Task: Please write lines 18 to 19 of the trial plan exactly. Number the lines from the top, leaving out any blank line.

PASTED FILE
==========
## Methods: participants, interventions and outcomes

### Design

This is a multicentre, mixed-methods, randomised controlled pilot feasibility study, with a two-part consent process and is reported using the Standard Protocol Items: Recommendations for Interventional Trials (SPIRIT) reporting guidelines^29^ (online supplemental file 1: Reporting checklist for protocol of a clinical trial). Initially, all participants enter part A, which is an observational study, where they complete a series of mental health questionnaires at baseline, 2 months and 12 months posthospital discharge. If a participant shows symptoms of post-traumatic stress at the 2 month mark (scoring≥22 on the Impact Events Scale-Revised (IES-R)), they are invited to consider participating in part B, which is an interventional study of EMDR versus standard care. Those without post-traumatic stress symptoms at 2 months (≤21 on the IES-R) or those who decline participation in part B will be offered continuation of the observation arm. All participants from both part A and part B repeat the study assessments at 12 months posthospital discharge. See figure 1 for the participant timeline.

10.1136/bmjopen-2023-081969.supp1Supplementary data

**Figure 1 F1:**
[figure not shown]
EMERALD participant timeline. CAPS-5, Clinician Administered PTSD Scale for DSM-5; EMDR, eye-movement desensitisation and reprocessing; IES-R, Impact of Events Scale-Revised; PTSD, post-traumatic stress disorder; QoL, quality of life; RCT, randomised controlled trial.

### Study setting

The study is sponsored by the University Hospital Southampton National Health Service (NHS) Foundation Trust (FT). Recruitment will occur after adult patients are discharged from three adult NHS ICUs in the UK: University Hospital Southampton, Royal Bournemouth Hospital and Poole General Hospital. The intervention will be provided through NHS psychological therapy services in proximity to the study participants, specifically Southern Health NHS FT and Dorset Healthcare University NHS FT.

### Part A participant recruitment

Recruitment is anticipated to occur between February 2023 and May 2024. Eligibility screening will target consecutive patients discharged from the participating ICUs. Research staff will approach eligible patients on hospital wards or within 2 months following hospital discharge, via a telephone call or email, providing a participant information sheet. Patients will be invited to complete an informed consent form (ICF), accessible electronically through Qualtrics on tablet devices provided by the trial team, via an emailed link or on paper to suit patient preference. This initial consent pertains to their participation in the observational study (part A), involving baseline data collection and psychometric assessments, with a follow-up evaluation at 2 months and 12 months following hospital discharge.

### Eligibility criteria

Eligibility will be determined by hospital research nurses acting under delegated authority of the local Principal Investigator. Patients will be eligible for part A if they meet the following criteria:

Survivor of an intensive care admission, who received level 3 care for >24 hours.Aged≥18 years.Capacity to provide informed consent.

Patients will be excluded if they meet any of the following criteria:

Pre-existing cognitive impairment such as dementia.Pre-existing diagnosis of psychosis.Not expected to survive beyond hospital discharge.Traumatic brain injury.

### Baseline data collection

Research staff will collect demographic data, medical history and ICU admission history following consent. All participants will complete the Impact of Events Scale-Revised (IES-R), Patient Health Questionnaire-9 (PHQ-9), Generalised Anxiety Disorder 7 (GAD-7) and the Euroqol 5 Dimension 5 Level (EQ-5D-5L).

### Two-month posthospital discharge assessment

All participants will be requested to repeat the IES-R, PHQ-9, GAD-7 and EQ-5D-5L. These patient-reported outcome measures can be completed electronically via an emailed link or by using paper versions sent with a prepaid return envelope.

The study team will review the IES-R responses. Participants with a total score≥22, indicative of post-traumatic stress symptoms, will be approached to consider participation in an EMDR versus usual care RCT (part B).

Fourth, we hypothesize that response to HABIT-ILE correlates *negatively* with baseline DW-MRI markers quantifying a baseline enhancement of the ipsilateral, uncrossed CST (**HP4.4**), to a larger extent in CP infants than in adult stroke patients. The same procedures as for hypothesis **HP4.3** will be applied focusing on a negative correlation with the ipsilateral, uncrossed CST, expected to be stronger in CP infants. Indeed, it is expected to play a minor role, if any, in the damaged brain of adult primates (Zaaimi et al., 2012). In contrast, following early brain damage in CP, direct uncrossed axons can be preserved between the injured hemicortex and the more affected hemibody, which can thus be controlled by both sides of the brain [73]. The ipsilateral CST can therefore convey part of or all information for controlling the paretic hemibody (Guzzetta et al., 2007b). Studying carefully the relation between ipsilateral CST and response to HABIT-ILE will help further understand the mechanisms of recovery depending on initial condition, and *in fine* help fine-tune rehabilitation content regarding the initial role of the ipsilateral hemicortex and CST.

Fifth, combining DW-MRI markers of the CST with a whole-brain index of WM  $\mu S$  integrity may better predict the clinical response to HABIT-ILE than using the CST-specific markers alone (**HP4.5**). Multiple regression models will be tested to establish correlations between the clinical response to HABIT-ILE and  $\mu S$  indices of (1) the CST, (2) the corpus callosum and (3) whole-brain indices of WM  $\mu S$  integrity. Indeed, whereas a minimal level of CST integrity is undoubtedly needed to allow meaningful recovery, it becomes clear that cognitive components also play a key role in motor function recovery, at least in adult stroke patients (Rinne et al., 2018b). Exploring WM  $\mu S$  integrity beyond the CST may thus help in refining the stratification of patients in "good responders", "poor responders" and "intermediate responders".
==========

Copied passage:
Research staff will collect demographic data, medical history and ICU admission history following consent. All participants will complete the Impact of Events Scale-Revised (IES-R), Patient Health Questionnaire-9 (PHQ-9), Generalised Anxiety Disorder 7 (GAD-7) and the Euroqol 5 Dimension 5 Level (EQ-5D-5L).

### Two-month posthospital discharge assessment